Surrounding e.g. a ship with these antennas would not make it invisible because it would appear as no radar echo from a spot where there should be an echo coming from the water.
antialias_physorg
4.8 / 5 (4) Nov 12, 2013
What they've created is not an invisibility cloack, but a very efficient radar absorber.

Nope.
and this layer radiates back a field that cancels the reflections from the object

What they have created is a system that negates the effects of reflected emissions (and ONLY the REFLECTED emissions. Not the otherwise absorbed ones which are passsed through).
powerup1
not rated yet Nov 12, 2013
Eikka do work in this field?
flashgordon
1.1 / 5 (12) Nov 12, 2013
I thought of using these cloaks to cloak out the secondary mirror of a Newtonian mirror telescope. By doing so, one can get rid of all those streaks you see around stars in astronomy pictures. Also, those diffraction spikes are at every little point throughout the rest of the picture; get rid of all this, and we can get a significantly better astronomical image.

I tried e-mailing and talking to astronomers about this, but I couldn't get any response!
italba
4.7 / 5 (7) Nov 12, 2013
And don't do they? We have more important, perspective and useful things to research. The prioritization of research is what the contemporary science is badly lacking.

Who should "prioritize" the researches? The Big Brother? You? And what you want to do to scientists who don't follows your priorities? Send them to a re-education camp?
Q-Star
4.5 / 5 (8) Nov 12, 2013
And don't do they? We have more important, perspective and useful things to research. The prioritization of research is what the contemporary science is badly lacking.


Invisibility cloaks are much less practical than the anti-gravity magnetic aether motors, right?
dgtaylor
3.3 / 5 (3) Nov 13, 2013
Was someone not paying attention to the actual FULL results of this experiment? For the above device, light/EM would be APPARENTLY reduced to nothing at the point where the two opposing signals cancelled one another out. But the energy of those signals is not erased, it simply becomes invisible for that instant where the two wavelengths are exactly the same frequency and intensity, with exactly opposite nodes/antinodes. After that point, both through dispersion and endless varying gravitational distortions, the signals would "reappear". What the above illustration shows is a device that can make itself invisible at the point of the border of the experiment. Both before and after that point, the EM/light/waves will become visible again.
Kapitaen
2 / 5 (8) Nov 13, 2013
From rlmrdl:
So, if I cloak a building, for example, what do I see in its absence? Do I simply see whatever is behind it?

Based on the description given, you will see nothing, which could cause problems when holes appear where they shouldn't. Given some time to mature, a pass-through system could be implemented so that you would see what's on the other side.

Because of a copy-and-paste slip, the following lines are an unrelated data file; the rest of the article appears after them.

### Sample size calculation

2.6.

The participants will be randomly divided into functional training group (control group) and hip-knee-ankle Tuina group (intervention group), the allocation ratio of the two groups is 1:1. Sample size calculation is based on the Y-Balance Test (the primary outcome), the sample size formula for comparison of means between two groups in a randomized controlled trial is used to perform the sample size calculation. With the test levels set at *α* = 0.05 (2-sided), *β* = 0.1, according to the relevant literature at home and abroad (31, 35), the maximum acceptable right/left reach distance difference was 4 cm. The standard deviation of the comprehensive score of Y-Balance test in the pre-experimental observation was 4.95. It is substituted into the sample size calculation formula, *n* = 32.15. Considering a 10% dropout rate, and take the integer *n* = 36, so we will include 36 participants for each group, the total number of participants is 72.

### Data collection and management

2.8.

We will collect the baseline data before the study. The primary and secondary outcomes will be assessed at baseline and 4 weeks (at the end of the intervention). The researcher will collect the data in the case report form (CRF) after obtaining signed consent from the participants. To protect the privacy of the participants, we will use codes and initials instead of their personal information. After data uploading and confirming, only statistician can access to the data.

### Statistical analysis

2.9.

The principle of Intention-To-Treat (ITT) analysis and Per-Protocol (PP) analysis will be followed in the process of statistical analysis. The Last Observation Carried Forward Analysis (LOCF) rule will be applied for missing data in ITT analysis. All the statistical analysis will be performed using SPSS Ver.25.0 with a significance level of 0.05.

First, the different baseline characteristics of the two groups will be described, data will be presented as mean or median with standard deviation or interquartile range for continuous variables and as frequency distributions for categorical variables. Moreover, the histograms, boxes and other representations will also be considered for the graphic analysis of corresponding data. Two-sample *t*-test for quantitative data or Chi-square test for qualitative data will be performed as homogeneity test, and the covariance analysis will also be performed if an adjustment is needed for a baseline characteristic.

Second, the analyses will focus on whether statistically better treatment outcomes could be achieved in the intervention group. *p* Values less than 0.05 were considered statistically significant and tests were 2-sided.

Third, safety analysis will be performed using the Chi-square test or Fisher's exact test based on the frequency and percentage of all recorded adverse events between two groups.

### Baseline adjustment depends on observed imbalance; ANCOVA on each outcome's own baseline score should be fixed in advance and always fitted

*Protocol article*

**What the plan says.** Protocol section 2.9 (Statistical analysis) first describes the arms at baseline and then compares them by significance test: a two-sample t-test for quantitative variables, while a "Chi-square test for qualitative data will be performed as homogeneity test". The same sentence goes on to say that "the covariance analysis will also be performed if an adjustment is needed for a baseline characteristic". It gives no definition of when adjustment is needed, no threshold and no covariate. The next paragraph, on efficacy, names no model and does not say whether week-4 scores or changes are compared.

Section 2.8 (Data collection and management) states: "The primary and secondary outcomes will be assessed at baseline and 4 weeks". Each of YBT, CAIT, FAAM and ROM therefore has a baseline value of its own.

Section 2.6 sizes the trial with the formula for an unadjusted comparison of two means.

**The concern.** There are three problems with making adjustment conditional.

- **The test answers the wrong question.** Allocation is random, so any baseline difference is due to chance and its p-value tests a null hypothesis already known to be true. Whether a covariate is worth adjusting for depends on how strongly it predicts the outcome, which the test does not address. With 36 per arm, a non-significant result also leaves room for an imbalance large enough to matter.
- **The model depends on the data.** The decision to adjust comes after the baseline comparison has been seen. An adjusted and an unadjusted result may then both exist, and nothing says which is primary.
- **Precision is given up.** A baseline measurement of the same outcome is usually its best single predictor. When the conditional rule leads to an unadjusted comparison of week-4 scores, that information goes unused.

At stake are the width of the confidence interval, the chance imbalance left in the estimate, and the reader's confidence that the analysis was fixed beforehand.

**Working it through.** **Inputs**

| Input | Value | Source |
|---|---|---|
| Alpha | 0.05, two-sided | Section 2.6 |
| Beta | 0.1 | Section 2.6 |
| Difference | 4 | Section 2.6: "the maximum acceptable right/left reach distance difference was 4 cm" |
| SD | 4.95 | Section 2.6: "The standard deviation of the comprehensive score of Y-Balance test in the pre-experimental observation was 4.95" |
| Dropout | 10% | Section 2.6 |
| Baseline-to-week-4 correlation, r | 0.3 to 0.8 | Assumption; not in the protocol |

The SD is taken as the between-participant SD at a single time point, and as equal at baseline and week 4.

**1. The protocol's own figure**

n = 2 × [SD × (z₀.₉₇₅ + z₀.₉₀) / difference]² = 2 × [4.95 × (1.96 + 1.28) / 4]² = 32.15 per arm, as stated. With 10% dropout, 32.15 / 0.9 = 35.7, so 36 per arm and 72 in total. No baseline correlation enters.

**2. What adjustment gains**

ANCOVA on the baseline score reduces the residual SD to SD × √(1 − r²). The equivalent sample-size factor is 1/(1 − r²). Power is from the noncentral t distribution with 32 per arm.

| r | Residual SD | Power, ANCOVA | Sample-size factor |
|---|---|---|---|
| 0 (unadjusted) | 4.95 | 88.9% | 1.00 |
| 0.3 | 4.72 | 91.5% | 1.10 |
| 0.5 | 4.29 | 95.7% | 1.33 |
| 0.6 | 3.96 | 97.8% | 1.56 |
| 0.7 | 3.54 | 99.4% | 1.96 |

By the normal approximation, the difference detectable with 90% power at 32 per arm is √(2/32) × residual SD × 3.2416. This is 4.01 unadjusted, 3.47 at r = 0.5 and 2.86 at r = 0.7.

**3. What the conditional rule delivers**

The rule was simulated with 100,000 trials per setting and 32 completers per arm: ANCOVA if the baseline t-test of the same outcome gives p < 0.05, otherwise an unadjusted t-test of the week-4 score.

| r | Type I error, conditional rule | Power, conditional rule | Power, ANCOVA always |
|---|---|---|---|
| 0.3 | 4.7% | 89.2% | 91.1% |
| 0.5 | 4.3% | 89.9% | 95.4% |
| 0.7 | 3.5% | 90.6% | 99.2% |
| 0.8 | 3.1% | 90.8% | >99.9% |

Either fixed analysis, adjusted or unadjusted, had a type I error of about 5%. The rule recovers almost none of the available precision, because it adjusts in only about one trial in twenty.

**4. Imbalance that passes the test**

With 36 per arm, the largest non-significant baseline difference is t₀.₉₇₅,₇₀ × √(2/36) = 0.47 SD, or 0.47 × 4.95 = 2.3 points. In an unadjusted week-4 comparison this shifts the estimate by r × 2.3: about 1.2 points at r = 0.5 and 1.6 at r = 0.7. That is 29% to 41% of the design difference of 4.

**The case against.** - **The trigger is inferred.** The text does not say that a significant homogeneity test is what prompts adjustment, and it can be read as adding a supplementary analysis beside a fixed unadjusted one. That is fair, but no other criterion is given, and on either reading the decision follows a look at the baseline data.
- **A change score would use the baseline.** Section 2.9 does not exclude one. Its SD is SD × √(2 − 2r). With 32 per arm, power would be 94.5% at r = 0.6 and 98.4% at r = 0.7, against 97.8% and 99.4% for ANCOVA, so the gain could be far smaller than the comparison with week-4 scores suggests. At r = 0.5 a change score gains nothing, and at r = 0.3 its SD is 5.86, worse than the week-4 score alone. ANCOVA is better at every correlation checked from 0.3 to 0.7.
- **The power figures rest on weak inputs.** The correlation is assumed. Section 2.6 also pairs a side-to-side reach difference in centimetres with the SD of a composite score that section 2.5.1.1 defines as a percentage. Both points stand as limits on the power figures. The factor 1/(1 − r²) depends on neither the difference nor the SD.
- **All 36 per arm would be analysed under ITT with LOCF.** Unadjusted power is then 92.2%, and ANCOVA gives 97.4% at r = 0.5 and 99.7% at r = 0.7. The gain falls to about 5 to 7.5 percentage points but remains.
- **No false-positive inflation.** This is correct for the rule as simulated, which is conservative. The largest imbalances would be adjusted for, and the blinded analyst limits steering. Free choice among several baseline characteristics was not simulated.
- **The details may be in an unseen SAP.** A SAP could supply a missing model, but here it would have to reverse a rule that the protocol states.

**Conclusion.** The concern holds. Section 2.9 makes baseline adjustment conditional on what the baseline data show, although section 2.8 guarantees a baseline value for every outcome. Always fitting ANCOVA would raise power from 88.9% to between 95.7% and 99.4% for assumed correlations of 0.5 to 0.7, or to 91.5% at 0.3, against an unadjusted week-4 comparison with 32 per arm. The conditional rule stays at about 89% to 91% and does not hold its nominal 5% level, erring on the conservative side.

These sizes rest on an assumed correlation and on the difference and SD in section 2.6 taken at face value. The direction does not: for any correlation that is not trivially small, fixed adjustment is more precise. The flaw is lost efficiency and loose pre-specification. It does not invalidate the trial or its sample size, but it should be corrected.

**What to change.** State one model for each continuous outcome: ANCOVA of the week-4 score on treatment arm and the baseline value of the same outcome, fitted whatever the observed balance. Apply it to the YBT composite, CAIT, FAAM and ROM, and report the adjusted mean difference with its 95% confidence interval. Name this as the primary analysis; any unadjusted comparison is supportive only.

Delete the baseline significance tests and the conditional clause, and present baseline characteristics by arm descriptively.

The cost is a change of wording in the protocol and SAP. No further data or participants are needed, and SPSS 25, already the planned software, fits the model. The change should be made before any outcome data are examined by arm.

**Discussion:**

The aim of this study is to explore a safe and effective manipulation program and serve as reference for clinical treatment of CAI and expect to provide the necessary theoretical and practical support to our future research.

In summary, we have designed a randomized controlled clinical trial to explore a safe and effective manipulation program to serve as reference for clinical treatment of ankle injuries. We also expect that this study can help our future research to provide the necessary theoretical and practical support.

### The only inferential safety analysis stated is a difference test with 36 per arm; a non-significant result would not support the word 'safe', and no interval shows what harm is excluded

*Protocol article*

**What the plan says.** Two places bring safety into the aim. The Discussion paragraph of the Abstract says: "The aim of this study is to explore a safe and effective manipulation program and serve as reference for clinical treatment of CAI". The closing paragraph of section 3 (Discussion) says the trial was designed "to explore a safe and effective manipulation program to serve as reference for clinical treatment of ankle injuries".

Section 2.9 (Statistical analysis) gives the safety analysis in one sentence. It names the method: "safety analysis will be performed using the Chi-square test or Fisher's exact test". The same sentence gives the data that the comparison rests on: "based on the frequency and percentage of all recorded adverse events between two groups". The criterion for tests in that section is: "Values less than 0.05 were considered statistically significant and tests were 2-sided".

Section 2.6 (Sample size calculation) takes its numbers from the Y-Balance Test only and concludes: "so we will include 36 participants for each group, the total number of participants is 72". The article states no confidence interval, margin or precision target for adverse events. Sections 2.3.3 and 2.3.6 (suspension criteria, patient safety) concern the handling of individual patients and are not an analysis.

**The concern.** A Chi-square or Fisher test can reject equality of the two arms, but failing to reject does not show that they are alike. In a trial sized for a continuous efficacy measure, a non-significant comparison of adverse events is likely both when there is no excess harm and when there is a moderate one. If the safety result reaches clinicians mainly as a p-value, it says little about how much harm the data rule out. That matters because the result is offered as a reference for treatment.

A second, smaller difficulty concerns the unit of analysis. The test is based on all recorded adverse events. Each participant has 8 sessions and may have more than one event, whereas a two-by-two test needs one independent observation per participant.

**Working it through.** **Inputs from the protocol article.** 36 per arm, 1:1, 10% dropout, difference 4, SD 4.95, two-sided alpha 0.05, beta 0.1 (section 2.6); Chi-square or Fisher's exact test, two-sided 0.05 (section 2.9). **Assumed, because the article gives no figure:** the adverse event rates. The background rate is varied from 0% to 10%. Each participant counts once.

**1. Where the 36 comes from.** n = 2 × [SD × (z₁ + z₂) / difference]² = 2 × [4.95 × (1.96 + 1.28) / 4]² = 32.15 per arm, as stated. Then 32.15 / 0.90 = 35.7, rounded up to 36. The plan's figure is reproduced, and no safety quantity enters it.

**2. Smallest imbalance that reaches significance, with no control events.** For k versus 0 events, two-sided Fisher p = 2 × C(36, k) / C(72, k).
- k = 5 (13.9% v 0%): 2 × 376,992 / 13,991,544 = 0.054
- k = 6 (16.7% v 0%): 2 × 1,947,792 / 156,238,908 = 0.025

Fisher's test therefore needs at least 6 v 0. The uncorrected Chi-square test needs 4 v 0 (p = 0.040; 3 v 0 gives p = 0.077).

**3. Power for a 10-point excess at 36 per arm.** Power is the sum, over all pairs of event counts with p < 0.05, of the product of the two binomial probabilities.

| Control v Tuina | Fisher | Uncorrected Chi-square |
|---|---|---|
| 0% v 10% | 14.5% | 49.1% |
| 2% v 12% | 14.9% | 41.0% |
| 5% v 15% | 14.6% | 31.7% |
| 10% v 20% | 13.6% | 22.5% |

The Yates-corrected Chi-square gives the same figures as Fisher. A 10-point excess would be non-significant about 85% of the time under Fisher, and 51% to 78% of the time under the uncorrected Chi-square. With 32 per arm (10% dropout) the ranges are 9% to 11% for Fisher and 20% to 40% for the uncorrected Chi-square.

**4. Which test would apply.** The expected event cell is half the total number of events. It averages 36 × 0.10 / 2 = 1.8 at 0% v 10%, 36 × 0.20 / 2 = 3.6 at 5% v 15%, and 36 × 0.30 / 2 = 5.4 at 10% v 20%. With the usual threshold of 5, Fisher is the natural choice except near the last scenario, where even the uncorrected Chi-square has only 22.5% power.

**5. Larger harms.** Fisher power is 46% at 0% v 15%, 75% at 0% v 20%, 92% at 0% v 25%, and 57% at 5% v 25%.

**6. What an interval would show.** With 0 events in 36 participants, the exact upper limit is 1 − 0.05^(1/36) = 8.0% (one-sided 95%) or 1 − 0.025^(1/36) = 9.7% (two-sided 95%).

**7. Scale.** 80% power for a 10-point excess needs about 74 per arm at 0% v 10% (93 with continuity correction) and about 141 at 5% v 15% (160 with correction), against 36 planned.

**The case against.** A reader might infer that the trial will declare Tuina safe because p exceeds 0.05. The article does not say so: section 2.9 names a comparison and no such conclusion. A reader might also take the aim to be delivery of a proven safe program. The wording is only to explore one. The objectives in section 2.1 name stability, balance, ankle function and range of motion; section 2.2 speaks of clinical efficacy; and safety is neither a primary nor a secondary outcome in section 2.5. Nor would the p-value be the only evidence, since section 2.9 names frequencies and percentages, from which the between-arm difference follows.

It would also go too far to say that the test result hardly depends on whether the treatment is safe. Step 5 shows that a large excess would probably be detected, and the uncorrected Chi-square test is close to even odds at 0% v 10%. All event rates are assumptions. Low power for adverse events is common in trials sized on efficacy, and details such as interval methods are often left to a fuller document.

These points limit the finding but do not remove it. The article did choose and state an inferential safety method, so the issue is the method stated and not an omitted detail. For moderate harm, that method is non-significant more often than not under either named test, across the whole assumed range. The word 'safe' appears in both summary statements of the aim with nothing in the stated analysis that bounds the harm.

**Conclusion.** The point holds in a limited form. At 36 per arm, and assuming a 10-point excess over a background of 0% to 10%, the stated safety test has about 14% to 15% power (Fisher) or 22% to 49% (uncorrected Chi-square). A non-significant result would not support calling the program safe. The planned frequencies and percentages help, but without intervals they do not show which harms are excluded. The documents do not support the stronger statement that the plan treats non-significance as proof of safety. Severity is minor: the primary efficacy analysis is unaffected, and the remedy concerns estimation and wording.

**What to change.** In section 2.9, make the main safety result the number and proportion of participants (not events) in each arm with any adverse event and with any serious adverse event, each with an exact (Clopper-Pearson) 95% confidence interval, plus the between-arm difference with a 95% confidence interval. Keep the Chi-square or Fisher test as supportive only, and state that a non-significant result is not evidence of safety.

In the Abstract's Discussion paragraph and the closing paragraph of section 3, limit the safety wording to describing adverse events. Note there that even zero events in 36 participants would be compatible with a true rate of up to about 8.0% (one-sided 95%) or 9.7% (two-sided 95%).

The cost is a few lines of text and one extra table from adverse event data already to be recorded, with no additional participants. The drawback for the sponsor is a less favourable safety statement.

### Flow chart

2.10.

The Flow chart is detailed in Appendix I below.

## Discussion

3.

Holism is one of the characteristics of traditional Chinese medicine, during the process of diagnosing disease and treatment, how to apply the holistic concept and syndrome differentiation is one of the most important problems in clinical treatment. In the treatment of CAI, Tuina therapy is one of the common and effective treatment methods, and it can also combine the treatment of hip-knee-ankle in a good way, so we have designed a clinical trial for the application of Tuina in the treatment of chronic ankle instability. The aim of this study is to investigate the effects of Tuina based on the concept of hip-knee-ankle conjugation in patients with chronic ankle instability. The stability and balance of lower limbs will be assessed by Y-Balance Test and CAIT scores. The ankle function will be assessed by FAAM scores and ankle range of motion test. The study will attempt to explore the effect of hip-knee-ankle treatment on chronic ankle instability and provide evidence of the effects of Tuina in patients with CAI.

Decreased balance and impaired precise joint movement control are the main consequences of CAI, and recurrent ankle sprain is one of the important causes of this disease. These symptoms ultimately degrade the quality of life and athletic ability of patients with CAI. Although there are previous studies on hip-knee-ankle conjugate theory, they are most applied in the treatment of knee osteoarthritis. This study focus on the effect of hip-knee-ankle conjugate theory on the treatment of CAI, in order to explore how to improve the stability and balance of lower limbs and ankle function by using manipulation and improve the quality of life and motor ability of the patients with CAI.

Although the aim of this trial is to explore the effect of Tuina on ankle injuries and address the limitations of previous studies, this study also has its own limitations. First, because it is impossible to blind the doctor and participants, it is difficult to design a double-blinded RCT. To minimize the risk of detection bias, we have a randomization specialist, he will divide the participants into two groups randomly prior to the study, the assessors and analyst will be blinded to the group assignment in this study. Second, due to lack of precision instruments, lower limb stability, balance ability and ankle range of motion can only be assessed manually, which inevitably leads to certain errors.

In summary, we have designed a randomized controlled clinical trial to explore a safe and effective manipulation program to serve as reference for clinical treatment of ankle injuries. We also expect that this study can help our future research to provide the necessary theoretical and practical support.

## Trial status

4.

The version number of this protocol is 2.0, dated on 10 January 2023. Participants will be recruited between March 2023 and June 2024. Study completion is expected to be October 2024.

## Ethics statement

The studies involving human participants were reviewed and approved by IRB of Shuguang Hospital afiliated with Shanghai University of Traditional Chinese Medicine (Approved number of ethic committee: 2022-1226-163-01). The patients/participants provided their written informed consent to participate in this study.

What is the effect on the incoming light that would pass through the building given that it is being cancelled out by the transmitters on the other side?
And can't you just see some prankster cloaking a large rock in the middle of a highway.

This system only works for a single frequency, and is effective in the radio frequency range - not the visible spectrum. What you can physically see would not change.

This seems less like an invisibility cloak and more like sophisticated RADAR jamming.
Dug
1.5 / 5 (11) Nov 13, 2013
Observing both the authors' and many of the commenters' lack of understanding of the basic definition and concept of the term "invisible" is highly informative as to their respective depth, intellectual quality and other limitations regarding making potentially meaningful contributions.
Zephir_fan
Nov 13, 2013
This comment has been removed by a moderator.
Kapitaen
1.8 / 5 (10) Nov 13, 2013
From Dug:
Observing both the authors' and many of the commenters' lack of understanding of the basic definition and concept of the term "invisible" is highly informative as to their respective depth, intellectual quality and other limitations regarding making potentially meaningful contributions.


While I agree with you, it would be nice if you could make a meaningful contribution yourself, instead of just ripping on others.
goracle
1.4 / 5 (10) Nov 13, 2013
And don't do they? We have more important, perspective and useful things to research. The prioritization of research is what the contemporary science is badly lacking.

You know this because of the brilliant, immediately-useful and paradigm-busting discoveries that you've made using your carefully prioritized approach? Is that the sound of a dog chewing the evidence?
PhotonX
5 / 5 (2) Nov 15, 2013
I thought of using these cloaks to cloak out the secondary mirror of a Newtonian mirror telescope. By doing so, one can get rid of all those streaks you see around stars in astronomy pictures. Also, those diffraction spikes are at every little point throughout the rest of the picture; get rid of all this, and we can get a significantly better astronomical image. ... I tried e-mailing and talking to astronomers about this, but I couldn't get any response!
At least you're thinking outside of the box, but how do you imagine that destroying the optical properties of the secondary mirror is going to improve your images? The point of the cloak is to disrupt the optical properties of a surface. The point of front surface mirrors is to preserve the optical properties as perfectly as possible. You can't have it both ways.
JimD
not rated yet Nov 26, 2013
I'm not sure it is much use in visible light. You may as well paint the mailbox black.